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Justin Timberlake is very popular, but has he ever done anything of substance?

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As the teenage pop rocket of the late '90s sputtered toward the new millennium, the record industry wanted to keep zooming. But who already among their proven ranks could age well and sell? Who could be counted upon?

They were covered with the women; the continued careers of Christina, Britney and Beyoncé mostly seemed to be sure things. But who from the boy band boomlet could last? Nick Lachey, JC Chasez and Nick Carter got boxier by the second, aging into figures better suited for reality TV shame than Tiger Beat frames. But there was Justin Timberlake, the multitalented lead cutie of 'N Sync and alumnus of the Mickey Mouse Club. He seemed to be the only viable choice. It was an early right-place, right-time break in a career consistently built less on quality than serendipity and canny positioning.

Unlike his still-boyish face, Justin's first solo work has aged poorly. 2002's Justified took the non-risky approach of emulating Michael Jackson's beloved early records. For a record supposedly patterned after Off the Wall, the dopey-ballad-to-actual-banger ratio is inexcusably high. It is particularly labored, too, the singer stuck in a talent-show falsetto that seldom seems to be anything more than carefully performed. He's a kid playing Casanova, ignorant of most under-the-sheets specifics.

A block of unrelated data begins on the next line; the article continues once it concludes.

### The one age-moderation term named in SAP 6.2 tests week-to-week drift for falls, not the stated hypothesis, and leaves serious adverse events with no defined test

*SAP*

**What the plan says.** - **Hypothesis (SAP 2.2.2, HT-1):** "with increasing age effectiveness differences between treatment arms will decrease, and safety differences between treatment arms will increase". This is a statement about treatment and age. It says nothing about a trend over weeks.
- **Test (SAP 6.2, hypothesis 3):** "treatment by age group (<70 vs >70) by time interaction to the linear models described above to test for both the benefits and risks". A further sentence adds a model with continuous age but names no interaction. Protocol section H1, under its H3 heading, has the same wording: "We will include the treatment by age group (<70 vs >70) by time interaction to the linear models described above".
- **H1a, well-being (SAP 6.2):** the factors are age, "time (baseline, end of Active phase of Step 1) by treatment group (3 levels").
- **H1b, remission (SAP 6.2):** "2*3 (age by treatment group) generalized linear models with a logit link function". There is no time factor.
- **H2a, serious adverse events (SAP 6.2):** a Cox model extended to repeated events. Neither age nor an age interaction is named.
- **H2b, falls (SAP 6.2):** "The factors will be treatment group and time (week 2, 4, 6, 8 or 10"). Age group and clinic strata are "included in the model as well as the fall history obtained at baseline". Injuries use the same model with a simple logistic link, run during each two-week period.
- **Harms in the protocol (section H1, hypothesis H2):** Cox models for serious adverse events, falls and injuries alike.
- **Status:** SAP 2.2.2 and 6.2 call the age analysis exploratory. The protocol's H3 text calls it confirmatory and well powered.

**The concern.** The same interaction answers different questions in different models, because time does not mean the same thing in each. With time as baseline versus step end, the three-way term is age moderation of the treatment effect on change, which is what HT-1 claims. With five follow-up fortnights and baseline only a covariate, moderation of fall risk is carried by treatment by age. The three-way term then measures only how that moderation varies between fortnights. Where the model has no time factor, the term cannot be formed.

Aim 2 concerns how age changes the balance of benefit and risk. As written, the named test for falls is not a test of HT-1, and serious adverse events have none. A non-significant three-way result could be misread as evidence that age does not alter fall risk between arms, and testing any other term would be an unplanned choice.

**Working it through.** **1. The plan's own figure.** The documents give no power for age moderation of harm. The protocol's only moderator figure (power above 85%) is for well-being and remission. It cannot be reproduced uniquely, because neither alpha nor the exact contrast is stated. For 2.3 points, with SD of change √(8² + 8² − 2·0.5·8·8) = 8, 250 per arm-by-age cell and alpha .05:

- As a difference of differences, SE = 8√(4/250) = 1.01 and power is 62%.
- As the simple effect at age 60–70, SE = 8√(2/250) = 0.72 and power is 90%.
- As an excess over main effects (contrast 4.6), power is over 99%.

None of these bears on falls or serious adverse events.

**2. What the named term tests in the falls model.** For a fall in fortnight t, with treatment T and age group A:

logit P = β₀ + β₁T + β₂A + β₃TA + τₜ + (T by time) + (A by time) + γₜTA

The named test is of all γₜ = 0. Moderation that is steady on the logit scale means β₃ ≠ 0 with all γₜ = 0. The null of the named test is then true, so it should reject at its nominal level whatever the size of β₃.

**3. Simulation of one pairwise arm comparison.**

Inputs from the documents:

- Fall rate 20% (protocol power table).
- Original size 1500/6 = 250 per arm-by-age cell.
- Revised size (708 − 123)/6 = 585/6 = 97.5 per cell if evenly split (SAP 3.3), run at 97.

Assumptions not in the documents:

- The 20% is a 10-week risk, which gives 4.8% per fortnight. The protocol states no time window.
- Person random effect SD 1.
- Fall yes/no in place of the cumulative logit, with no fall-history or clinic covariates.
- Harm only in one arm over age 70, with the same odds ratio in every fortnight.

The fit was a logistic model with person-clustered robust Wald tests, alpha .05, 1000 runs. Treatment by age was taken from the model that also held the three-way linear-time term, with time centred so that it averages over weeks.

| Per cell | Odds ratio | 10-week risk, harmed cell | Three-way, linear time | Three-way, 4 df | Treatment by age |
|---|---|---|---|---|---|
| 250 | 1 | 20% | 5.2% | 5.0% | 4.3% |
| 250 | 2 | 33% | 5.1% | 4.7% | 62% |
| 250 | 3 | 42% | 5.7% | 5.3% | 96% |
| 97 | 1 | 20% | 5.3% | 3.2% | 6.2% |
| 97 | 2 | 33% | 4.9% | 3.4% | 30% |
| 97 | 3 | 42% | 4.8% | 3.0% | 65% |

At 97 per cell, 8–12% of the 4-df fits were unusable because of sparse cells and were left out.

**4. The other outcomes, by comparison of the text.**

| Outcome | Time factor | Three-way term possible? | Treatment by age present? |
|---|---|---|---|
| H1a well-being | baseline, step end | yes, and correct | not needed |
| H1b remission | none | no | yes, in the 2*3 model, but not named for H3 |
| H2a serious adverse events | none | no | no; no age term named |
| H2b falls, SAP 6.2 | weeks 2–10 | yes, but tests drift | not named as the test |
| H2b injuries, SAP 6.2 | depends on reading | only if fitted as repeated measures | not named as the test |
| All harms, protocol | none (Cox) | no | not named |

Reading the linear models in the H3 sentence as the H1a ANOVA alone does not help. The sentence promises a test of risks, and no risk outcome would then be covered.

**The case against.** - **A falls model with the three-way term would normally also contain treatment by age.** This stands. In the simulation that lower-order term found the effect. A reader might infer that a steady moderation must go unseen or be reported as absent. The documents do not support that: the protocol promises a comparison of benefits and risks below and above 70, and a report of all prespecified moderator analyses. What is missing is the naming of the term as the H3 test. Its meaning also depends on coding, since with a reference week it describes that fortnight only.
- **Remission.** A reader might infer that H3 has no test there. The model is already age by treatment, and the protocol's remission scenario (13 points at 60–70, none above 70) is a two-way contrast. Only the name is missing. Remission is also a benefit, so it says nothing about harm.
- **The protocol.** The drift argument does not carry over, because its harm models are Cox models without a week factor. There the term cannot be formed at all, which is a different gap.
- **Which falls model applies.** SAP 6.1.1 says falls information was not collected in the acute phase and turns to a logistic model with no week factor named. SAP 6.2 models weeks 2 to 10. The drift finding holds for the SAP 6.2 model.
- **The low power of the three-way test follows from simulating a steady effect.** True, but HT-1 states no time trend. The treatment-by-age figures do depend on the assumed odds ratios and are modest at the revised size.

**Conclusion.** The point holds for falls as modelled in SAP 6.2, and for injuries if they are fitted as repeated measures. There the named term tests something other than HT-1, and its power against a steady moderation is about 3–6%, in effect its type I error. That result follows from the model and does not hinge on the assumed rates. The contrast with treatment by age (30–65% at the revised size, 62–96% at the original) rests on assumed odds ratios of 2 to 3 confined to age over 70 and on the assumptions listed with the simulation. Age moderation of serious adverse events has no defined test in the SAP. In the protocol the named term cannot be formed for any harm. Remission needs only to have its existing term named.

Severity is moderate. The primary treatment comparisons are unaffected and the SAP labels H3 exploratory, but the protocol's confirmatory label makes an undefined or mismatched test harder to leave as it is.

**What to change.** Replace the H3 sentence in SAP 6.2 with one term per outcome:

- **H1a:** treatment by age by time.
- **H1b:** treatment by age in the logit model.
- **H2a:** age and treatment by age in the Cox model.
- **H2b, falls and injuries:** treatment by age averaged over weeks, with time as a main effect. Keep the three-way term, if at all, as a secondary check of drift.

More than a decade later, the one song that still leaps from the speakers is the Britney-done-me-wrong anthem, "Cry Me a River." The single was a creep move, anyway, a public chiding of a childhood friend and first love as their career trajectories traded shapes. Shame sells, though, and this song and its salacious nature cemented Timberlake's place as a solo star.

Though Timberlake's personal life might have been vital to the song's success, his voice was hardly irreplaceable. The things that make "Cry Me a River" so timelessly curious are quirks of Timbaland's production at a career peak—the pocket rain cloud that starts the track, the embedded shaman chants, the rhythmic stutter. It's full of stuff more interesting than its singer, a consistent thread throughout Timberlake's career.

That "Cry Me a River" ensured Timberlake's easy ascent from non-threatening boy band kid to lip-licking adult heartthrob speaks to the sexism ingrained into our pop culture machinery, the double standard of our collective expectations. All he had to do was age with a minimum of awkwardness, put on an expensive suit and defrost his tips. No one's ever branded sweet Justin a ruinous role model for young men everywhere. (Hello, Britney.) No weepy open letters were penned blasting Timberlake's role in his own exploitation. (Hi, Miley.) When he ripped Janet Jackson's top off during the Super Bowl halftime show, she was practically run out of the business. His role was barely mentioned.

To his credit, Timberlake never cracked publicly, but neither has Taylor Swift. Still, the likable and male JT never served as a shit magnet for the comparable string of famous singers, models and actresses he dated. It's his right as a famous young playboy, right?